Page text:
Friday, December 08, 2006

In racist-remark debate, coming to the defense of Anita Marks

Jim Williams, The Examiner
Dec 8, 2006 3:00 AM (8 hrs ago)
Current rank: # 5 of 13,397 articles

BALTIMORE - The politically correct police are out in force again.

Anita Marks is being accused of making a racist remark for calling San Diego Chargers linebacker Shawne Merriman a “juice monkey.”

I know Marks, an ESPN 1300 AM and Mid-Atlantic Sports Network talk show host very well, and she is not in any way, shape or form a racist. To paint her as one is silly.

WNST talk show host Rob Long called for Marks to apologize for the remark. Long is a thoughtful, intelligent broadcaster.

He knows sports, and he also is aware when people say racially insensitive things, as opposed to just plain stupid things.

He has the right to say or do as he wishes, but he should also know that Marks is not a racist.

Before I go any further, let me say this: I do appear on Marks’ show every Friday night, and we talk about TV sports. Some might say I’m sticking up for a friend. They’re right.

I truly believe Marks did not intend her remark in an insensitive or hurtful way. To attack her for being racially insensitive in this matter is not only wrong, but totally unfair.

If we were to hang on every word that a radio or TV talk show host said without thinking through the entire situation, we’d spend our entire lives parsing words and phrases. That’s a waste of time.

Ask the many black athletes and broadcasters whom Marks has worked with if she’s a racist. The answer will be “No.”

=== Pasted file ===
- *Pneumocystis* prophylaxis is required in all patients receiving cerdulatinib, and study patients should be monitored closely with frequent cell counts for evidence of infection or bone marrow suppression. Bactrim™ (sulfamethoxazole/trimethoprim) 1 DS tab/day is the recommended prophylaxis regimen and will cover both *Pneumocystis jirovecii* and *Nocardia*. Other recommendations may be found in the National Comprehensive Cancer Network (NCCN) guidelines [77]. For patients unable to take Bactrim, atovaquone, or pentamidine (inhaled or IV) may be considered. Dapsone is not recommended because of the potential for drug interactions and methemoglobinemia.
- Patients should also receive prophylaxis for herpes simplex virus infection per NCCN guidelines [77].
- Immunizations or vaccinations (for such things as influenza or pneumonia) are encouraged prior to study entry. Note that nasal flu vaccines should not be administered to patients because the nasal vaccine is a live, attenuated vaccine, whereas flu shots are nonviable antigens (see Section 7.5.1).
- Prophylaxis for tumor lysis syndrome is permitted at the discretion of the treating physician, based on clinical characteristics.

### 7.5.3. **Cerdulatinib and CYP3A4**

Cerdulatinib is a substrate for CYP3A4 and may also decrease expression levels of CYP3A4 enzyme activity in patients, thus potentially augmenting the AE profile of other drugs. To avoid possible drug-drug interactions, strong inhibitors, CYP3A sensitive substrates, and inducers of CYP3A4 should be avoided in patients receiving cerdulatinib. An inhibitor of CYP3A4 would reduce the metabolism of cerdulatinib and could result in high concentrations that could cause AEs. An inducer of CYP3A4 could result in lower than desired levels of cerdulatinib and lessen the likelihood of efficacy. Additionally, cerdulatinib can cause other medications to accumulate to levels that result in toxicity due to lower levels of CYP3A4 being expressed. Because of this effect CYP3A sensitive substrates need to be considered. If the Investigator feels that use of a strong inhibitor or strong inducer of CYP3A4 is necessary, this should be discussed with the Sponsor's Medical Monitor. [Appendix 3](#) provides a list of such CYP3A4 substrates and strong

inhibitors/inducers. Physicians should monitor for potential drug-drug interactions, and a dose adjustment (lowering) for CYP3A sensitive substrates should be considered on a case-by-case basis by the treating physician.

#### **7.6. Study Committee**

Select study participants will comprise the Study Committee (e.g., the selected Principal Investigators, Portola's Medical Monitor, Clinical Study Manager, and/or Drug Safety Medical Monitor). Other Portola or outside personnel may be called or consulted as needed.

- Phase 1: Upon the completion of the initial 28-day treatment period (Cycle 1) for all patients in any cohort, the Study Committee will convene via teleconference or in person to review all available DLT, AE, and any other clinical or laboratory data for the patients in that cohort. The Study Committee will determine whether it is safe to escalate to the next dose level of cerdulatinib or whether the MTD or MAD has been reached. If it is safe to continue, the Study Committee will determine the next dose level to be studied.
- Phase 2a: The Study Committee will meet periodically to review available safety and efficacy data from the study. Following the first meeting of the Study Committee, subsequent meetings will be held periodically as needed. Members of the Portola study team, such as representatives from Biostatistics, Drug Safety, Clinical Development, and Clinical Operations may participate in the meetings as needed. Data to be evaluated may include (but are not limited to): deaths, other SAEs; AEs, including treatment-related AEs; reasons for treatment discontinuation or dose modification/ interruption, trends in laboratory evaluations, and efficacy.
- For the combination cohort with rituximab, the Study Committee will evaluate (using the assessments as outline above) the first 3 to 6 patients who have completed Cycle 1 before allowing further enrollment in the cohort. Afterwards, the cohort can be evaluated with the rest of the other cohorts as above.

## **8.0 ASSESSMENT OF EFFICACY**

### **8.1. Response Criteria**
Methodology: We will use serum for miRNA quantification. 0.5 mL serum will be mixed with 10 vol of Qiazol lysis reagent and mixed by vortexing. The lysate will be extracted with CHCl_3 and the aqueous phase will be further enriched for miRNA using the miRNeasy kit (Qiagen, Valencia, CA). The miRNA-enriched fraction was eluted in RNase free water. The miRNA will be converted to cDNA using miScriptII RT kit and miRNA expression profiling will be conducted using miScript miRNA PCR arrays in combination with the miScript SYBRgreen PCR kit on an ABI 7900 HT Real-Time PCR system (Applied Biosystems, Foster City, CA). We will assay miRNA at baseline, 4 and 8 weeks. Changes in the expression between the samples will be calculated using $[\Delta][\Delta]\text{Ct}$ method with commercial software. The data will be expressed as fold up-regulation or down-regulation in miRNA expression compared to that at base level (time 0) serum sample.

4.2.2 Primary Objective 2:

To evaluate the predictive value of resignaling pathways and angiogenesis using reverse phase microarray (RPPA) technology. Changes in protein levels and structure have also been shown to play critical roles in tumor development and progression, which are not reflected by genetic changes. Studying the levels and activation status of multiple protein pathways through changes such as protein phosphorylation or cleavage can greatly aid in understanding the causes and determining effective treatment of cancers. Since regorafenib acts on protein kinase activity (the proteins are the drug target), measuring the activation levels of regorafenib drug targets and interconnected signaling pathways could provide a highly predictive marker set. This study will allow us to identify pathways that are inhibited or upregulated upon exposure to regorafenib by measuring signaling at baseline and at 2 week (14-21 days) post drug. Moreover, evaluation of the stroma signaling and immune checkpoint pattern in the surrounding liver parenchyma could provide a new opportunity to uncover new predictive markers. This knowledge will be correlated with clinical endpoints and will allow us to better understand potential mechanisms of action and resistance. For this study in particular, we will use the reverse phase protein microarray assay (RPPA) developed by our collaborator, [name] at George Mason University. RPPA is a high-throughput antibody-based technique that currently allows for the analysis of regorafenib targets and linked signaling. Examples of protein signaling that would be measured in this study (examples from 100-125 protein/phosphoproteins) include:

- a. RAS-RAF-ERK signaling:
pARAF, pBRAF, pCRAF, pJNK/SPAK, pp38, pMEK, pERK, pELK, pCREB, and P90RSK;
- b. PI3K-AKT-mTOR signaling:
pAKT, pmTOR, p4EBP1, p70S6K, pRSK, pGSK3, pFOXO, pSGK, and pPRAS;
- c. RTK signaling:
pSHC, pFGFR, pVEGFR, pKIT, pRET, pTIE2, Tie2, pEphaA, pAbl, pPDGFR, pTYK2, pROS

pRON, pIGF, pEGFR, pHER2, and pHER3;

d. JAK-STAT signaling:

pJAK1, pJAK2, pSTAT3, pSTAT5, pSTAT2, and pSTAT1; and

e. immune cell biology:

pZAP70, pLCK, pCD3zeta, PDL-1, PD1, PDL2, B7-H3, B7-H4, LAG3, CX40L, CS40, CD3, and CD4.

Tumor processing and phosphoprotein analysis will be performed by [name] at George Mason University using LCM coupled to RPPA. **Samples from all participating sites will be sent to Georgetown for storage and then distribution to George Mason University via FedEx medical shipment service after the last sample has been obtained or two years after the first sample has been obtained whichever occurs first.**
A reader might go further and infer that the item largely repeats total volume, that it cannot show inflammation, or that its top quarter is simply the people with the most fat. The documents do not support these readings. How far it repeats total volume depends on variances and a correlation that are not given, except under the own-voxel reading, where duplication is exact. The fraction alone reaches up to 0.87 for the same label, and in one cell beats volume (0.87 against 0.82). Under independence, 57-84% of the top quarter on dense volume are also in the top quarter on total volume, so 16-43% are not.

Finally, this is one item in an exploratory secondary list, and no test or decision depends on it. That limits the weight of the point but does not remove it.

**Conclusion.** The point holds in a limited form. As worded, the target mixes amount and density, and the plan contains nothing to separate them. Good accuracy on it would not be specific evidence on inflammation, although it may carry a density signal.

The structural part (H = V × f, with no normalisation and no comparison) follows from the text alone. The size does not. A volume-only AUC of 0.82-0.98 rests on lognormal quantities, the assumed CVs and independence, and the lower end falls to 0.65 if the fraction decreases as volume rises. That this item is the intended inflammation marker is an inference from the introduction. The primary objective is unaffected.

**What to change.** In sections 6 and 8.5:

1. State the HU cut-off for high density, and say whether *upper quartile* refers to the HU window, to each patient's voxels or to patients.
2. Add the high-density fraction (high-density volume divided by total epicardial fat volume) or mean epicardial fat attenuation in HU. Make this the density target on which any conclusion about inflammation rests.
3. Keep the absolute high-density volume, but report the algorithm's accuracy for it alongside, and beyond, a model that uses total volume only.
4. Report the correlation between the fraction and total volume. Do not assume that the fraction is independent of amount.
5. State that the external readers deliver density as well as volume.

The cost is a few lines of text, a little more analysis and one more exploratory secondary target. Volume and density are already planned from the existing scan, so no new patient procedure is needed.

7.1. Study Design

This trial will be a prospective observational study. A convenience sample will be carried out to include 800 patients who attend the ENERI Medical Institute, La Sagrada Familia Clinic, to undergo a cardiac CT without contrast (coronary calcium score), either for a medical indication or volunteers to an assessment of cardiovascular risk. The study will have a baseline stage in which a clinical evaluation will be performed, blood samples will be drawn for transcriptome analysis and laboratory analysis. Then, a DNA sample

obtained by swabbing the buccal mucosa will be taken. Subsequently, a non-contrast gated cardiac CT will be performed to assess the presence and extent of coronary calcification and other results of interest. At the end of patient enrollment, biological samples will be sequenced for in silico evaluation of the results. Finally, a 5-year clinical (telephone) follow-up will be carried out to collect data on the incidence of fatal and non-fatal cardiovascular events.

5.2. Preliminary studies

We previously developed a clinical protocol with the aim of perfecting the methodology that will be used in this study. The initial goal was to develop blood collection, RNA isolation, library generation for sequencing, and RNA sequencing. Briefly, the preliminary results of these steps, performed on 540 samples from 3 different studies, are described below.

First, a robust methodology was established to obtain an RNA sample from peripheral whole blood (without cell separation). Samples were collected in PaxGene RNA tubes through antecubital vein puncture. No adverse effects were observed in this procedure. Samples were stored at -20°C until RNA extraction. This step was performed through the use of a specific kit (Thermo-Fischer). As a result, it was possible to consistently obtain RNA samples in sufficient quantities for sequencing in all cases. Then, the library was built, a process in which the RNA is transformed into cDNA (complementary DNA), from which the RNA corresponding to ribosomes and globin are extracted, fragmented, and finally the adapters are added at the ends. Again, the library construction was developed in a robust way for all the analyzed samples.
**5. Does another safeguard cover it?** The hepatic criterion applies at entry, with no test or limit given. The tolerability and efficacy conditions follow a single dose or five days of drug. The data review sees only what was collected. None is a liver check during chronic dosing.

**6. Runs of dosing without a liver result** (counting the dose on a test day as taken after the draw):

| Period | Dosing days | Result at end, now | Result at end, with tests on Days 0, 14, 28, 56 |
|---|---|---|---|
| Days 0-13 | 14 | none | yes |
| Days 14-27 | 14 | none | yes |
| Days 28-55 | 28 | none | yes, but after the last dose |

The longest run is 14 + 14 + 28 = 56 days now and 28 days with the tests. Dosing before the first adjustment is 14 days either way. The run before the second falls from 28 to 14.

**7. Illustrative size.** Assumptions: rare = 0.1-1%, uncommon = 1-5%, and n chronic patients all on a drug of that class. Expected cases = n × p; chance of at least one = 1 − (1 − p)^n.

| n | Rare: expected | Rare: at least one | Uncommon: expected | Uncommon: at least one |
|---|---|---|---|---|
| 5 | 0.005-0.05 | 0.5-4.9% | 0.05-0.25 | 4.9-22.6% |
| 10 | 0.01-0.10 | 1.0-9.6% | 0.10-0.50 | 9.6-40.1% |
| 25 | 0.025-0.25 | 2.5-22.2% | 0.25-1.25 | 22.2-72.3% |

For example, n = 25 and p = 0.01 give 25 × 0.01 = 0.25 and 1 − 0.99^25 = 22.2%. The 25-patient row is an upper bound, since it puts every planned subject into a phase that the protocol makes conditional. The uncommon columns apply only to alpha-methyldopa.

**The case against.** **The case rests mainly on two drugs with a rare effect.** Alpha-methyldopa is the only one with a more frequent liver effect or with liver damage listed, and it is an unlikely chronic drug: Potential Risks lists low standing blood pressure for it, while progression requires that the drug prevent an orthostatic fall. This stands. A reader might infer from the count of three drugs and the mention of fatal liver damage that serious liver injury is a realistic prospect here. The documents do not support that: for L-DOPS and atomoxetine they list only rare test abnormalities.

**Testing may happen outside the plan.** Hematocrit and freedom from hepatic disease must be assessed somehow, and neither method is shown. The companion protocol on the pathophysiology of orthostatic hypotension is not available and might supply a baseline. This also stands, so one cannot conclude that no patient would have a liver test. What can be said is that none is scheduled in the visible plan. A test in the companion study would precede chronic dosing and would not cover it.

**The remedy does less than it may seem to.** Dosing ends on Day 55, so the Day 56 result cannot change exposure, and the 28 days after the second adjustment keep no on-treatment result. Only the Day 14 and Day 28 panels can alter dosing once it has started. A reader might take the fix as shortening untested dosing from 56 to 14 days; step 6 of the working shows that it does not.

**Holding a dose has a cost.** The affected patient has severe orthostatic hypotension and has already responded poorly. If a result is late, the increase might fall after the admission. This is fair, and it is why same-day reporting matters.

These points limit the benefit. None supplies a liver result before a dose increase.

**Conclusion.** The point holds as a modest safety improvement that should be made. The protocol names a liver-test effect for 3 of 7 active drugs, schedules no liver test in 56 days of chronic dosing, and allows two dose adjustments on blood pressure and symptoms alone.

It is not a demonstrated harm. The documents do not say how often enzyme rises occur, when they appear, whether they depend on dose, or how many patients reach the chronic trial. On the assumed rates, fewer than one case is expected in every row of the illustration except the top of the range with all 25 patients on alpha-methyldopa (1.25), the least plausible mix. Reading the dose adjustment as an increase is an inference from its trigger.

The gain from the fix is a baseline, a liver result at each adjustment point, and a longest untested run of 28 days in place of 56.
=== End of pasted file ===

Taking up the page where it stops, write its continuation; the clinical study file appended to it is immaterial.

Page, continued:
I have seen it brought up that in 1983, ABC announcer Howard Cosell was widely criticized for calling former Washington Redskins receiver Alvin Garrett, an African-American, a “monkey.” What hasn’t been reported is that Cosell was defended by a number of top-name black sports stars, including Muhammad Ali, as someone who was a leader of the civil rights movement and not at all a racist.

In this politically correct world, we all must be careful what we say, but the audience also must also look at the body of a person’s work — and not just one item — before rushing to judgment.

The New York Post’s front page Thursday super-imposed the faces of politicians James Baker and Lee Hamilton onto the body of primates. The headline read: “Surrendering Monkeys.”

Anyone want to call Rupert Murdoch?

Jim Williams is a seven-time Emmy Award-winning TV producer, director and writer. E-mail him at


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